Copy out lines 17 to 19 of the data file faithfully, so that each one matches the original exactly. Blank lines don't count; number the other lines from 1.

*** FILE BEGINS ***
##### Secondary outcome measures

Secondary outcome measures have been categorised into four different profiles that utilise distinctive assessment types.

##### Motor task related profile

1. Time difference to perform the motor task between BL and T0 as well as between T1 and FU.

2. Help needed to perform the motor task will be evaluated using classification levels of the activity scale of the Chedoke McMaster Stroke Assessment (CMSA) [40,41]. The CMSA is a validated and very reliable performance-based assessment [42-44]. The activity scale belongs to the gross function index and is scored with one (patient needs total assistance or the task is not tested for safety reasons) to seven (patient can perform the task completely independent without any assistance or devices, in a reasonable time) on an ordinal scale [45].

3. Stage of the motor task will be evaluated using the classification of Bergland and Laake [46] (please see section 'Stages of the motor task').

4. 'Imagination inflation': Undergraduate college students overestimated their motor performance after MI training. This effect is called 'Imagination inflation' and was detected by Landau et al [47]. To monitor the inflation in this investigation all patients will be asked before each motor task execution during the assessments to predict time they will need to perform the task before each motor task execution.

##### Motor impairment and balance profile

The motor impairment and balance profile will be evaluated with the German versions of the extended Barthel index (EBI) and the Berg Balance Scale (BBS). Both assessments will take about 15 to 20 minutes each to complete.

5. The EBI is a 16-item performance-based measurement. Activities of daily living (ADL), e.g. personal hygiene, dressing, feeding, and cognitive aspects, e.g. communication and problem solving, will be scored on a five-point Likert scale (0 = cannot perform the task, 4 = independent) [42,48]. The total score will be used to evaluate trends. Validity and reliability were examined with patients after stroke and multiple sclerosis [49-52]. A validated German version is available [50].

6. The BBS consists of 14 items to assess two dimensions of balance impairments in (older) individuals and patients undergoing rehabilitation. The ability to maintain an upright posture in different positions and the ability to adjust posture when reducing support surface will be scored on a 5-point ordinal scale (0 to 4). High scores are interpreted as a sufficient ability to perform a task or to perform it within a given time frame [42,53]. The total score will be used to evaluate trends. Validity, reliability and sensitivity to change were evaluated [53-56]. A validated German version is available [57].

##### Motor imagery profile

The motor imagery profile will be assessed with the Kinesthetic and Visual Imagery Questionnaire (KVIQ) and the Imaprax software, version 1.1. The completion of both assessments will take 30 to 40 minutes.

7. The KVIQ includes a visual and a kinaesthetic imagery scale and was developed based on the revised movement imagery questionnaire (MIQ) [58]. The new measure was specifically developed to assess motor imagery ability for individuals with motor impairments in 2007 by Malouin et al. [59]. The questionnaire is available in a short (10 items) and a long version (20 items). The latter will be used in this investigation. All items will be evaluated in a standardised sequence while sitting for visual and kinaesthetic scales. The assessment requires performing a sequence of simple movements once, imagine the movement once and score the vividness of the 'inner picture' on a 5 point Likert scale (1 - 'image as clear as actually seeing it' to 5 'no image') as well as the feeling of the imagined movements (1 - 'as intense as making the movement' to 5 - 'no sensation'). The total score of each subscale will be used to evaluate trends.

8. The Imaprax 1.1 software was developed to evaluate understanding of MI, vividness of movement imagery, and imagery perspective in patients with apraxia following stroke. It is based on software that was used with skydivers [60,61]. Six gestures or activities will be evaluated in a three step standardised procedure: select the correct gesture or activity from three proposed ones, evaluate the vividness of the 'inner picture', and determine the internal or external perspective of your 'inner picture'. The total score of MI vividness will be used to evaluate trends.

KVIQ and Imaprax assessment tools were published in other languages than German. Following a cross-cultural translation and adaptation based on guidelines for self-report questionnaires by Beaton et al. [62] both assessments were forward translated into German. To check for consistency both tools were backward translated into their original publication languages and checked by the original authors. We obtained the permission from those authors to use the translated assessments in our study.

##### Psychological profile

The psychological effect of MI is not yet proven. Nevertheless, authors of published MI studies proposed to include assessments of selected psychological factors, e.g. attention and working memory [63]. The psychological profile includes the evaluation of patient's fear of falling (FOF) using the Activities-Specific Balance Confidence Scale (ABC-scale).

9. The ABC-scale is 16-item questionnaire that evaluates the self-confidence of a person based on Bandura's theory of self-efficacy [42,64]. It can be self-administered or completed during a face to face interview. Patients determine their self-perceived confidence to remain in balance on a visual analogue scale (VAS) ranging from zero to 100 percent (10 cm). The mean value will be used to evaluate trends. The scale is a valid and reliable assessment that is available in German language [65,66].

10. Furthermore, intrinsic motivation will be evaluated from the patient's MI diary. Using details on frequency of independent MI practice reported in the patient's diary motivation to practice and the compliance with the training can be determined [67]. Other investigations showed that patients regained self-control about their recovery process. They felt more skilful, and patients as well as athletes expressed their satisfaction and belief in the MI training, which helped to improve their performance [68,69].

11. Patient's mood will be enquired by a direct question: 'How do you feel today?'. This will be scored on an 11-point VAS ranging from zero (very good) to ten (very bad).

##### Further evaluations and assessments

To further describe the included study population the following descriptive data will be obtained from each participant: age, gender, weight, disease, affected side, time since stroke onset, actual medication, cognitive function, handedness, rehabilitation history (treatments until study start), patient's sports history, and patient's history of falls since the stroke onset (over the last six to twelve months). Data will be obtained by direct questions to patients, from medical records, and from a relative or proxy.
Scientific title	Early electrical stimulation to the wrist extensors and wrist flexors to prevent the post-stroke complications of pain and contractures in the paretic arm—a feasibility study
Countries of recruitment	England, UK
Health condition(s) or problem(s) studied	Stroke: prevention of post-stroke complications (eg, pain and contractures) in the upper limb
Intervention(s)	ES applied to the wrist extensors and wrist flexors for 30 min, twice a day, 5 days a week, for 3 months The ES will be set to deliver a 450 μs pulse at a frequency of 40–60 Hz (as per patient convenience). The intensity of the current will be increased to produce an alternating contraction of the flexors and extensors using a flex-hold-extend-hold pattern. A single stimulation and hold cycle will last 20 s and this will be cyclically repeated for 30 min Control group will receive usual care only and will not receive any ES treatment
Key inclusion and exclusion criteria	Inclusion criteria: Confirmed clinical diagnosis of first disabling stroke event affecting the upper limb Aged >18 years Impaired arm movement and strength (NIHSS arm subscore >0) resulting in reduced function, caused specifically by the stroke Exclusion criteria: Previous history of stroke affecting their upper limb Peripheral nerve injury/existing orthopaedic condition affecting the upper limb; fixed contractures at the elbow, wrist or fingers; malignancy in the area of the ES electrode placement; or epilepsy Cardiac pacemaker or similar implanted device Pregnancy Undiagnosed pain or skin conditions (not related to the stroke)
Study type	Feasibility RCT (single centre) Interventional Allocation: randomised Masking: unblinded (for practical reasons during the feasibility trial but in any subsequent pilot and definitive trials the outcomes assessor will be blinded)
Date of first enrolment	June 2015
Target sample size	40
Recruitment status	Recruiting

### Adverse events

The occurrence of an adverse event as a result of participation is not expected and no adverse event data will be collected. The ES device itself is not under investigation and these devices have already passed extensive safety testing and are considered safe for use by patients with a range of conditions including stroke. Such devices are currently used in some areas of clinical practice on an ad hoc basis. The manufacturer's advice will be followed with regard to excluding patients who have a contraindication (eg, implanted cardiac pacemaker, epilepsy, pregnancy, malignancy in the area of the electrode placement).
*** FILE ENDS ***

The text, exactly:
##### Psychological profile

The psychological effect of MI is not yet proven. Nevertheless, authors of published MI studies proposed to include assessments of selected psychological factors, e.g. attention and working memory [63]. The psychological profile includes the evaluation of patient's fear of falling (FOF) using the Activities-Specific Balance Confidence Scale (ABC-scale).

9. The ABC-scale is 16-item questionnaire that evaluates the self-confidence of a person based on Bandura's theory of self-efficacy [42,64]. It can be self-administered or completed during a face to face interview. Patients determine their self-perceived confidence to remain in balance on a visual analogue scale (VAS) ranging from zero to 100 percent (10 cm). The mean value will be used to evaluate trends. The scale is a valid and reliable assessment that is available in German language [65,66].